Getting into a Confident Mindset for Breastfeeding

Getting into a Confident Mindset for Breastfeeding

Very often, the furthest we get in terms of ‘preparing’ for breastfeeding during pregnancy is attending an antenatal breastfeeding class and buying a bra or two. If you want to dig a little deeper, there are also many more simple ways that you can build up the breastfeeding scaffolding. Sso that if the building (ie you!) starts to get a little crumbly on the breastfeeding front, you already have a pre-built frame of strength around you.

I have seen many times how this can and will go miles in helping you to have both an easier time feeding and to feel more confident and calm in any times of need.

Getting into a Confident Mindset for Breastfeeding

The Baby Feeding Book, from which this extract is adapted, has lots of information on what to expect both practically and emotionally. For specific ‘mind-prepping’ tips, have a look at the following ideas:

  • Start by brainstorming any thoughts, words or feelings you have about breastfeeding. Anything at all that comes to mind. Once you have put it all down, take a moment to think about where these have come from. Are they accurate? Are they a true representation of reality?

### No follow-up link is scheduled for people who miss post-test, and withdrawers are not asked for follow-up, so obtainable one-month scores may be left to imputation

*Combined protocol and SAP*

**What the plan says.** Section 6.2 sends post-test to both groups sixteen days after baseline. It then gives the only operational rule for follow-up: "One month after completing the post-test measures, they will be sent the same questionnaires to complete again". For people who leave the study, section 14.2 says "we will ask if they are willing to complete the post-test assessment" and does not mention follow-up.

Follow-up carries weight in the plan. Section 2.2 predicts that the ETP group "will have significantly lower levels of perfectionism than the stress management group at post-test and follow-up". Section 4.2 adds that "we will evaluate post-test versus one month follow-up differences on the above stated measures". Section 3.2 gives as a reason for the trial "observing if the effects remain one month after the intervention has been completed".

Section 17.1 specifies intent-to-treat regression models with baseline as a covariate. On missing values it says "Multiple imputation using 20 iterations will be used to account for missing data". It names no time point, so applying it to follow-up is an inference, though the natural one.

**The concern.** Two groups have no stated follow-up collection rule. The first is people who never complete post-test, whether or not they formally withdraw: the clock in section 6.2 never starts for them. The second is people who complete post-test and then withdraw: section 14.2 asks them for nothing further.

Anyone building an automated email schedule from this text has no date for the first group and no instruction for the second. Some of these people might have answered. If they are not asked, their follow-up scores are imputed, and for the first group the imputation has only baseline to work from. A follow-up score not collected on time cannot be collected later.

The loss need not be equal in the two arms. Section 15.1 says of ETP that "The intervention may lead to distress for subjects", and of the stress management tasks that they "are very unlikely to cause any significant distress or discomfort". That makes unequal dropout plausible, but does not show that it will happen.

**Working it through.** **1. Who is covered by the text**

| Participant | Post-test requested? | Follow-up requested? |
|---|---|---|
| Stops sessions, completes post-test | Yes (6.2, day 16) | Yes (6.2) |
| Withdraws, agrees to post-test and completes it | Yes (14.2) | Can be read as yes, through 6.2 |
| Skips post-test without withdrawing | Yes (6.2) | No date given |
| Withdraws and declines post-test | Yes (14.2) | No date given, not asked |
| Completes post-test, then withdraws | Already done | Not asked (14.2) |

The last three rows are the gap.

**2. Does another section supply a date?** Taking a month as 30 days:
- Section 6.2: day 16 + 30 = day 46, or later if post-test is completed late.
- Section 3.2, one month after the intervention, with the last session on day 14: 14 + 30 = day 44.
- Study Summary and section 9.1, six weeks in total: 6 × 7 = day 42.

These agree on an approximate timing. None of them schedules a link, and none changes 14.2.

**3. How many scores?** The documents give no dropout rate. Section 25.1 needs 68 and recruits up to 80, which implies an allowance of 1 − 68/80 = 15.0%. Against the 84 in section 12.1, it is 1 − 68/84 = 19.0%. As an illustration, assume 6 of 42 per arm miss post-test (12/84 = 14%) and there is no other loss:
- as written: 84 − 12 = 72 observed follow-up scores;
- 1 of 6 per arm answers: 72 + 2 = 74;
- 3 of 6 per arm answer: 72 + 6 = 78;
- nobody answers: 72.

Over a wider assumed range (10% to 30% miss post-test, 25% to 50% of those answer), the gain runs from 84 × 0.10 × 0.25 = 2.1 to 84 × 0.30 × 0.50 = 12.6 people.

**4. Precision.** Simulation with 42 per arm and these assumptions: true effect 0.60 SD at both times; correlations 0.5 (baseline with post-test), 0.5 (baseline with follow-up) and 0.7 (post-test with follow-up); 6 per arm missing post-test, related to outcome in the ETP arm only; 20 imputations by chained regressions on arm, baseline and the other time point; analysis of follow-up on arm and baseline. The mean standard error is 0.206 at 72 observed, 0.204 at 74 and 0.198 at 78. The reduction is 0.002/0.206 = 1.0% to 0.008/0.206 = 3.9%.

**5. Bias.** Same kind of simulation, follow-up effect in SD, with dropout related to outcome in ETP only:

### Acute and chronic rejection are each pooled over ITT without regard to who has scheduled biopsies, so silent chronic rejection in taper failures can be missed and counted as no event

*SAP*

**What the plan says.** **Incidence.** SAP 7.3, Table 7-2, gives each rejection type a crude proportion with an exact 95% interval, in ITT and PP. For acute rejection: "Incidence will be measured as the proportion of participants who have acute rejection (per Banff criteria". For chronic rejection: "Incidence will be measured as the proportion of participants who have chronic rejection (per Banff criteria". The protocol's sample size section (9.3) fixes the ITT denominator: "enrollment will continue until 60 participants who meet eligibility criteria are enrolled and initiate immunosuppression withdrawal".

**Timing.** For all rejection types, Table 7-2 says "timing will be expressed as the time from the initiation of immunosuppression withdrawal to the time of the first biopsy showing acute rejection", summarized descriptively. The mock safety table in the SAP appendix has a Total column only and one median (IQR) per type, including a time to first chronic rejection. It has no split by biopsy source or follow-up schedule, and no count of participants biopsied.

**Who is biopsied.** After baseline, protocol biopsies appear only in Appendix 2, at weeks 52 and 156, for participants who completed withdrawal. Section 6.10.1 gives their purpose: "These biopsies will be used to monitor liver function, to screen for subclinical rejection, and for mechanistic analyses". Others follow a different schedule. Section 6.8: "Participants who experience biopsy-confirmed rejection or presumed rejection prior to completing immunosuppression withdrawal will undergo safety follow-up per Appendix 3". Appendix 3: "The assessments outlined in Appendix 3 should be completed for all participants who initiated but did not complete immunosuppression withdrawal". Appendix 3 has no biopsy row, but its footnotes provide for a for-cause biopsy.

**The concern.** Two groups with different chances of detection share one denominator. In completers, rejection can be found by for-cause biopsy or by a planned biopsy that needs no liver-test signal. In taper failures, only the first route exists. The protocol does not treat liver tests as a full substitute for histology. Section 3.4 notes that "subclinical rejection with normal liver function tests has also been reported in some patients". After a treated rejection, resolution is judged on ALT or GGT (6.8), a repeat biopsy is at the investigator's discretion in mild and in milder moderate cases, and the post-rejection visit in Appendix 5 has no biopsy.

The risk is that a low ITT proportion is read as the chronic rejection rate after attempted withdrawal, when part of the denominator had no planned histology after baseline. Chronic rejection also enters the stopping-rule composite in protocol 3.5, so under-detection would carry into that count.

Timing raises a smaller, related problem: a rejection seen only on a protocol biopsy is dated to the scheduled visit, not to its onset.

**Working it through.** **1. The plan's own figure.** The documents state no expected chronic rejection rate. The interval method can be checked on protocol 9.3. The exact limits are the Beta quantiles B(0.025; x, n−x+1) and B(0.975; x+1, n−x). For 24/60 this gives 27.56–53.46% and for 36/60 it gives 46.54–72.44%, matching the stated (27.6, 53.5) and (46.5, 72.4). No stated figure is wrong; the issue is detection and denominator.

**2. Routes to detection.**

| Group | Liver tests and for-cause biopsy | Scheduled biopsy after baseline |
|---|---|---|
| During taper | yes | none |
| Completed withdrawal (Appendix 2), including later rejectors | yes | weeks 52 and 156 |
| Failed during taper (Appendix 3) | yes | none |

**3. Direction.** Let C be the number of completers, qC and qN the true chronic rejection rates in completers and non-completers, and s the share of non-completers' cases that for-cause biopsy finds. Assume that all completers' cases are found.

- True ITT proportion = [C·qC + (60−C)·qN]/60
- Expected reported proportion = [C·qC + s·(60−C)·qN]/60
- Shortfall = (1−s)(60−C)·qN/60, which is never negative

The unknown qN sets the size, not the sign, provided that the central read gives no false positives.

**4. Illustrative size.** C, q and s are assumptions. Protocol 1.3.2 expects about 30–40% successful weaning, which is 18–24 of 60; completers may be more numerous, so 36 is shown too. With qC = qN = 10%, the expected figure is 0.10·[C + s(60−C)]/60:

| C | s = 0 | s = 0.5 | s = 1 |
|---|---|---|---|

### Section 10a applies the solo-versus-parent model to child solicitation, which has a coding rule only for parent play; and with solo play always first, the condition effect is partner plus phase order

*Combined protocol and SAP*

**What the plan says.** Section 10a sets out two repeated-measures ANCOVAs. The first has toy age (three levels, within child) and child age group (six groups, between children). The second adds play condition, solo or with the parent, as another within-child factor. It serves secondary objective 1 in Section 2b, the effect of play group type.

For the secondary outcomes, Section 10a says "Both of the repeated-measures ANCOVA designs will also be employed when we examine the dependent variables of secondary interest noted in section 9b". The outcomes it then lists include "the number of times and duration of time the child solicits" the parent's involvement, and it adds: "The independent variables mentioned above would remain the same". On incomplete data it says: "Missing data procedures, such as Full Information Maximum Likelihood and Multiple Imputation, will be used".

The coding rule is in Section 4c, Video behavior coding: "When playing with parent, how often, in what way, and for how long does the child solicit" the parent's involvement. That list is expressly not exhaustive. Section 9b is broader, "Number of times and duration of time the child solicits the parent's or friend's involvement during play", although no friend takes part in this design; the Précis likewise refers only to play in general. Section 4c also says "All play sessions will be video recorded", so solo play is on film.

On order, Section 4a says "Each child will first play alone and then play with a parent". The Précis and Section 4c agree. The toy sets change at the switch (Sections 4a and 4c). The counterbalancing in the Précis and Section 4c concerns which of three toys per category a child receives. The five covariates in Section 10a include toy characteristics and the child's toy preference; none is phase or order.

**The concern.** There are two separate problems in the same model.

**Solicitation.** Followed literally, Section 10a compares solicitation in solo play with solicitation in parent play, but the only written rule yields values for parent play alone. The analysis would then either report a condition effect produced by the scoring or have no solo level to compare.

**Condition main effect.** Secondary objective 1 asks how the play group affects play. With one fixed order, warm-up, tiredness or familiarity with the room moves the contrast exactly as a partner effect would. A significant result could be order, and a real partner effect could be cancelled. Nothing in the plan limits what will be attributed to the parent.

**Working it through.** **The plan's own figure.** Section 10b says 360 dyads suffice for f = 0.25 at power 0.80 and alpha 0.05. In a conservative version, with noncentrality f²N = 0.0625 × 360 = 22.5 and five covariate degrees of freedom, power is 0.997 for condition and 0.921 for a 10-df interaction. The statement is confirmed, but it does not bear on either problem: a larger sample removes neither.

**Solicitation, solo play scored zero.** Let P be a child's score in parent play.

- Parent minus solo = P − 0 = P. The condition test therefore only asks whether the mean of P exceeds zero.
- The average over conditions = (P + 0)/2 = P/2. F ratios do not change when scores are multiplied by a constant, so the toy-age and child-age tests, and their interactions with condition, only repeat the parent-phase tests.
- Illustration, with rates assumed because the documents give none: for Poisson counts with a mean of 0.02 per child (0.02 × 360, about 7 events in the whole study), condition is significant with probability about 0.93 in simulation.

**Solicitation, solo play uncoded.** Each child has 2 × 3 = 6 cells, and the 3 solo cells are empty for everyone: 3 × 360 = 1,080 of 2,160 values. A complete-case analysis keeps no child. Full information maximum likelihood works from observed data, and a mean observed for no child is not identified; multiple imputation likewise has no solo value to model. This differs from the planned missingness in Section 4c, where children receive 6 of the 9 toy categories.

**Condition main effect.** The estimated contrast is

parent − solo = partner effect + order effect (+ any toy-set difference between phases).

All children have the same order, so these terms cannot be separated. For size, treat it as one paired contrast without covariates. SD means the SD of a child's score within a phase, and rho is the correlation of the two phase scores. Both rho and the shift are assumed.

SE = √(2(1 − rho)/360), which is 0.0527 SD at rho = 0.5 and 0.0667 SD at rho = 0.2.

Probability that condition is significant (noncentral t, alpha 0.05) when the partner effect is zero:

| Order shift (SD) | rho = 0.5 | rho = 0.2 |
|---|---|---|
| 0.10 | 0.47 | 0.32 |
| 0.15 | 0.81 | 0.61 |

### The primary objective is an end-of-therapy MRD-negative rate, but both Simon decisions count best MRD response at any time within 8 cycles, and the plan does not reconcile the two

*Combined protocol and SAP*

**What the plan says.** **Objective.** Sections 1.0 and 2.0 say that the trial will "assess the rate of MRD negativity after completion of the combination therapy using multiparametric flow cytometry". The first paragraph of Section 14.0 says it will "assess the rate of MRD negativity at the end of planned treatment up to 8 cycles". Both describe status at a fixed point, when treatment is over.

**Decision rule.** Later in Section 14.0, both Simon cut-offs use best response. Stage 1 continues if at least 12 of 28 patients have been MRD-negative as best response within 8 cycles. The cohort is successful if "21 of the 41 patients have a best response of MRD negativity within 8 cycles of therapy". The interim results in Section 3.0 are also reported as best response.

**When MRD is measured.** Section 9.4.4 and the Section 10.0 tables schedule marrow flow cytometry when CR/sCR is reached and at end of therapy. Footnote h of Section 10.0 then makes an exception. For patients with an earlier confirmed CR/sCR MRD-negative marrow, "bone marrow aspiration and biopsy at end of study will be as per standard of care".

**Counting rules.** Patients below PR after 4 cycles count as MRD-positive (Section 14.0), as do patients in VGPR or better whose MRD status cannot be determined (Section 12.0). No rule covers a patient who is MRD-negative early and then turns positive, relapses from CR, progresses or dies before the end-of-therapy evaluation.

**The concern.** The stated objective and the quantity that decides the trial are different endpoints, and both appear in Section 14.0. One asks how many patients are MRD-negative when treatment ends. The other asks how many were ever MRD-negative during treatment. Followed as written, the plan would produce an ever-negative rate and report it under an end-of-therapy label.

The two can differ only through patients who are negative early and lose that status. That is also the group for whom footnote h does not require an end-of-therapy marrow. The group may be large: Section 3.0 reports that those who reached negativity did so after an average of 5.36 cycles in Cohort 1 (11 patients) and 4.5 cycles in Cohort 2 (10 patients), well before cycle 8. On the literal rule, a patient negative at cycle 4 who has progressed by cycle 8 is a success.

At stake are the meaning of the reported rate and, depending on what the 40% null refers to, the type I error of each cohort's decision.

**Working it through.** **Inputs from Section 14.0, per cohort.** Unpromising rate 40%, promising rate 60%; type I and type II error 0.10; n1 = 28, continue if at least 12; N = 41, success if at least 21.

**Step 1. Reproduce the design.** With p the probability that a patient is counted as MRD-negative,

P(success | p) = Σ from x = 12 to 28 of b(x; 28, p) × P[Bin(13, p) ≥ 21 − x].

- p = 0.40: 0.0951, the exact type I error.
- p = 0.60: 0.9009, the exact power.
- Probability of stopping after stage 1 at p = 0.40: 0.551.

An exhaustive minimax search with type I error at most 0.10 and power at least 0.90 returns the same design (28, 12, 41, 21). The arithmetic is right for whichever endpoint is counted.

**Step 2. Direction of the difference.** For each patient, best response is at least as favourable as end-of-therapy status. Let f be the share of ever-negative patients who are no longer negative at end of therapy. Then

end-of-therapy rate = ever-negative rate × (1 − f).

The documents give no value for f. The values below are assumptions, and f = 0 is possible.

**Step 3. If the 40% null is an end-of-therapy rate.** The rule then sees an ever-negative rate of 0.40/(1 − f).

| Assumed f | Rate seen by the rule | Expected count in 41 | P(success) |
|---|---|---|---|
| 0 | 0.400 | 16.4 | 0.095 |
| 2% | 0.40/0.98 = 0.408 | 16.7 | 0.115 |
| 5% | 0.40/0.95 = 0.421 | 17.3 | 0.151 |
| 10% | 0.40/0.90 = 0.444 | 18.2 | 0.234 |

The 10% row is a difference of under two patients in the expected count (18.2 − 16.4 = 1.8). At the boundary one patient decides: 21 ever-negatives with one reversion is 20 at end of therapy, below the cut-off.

•  Address any existing breastfeeding experiences which may have been negative or even traumatic. This could include having seen a friend or family member in distress whilst feeding their baby, reading difficult breastfeeding stories online, or having a personal experience breastfeeding a previous baby that has left you feeling concerned about how things will go this time around.
  • You may want to ‘get it all out’ by writing everything and anything relevant you can think of down, or confiding in a trusted friend whom you know will listen without judgement and simply let you speak. If you feel that you need professional input, arranging a 1-1 session with a certified breastfeeding specialist, to enable you to find some clarity on what may have happened and why it happened with any previous babies, can be hugely beneficial. Having a session with an understanding practitioner certified in gentle fear release techniques, can also offer a swift and safe method for shifting negative thought patterns, towards a calmer and more confident viewpoint.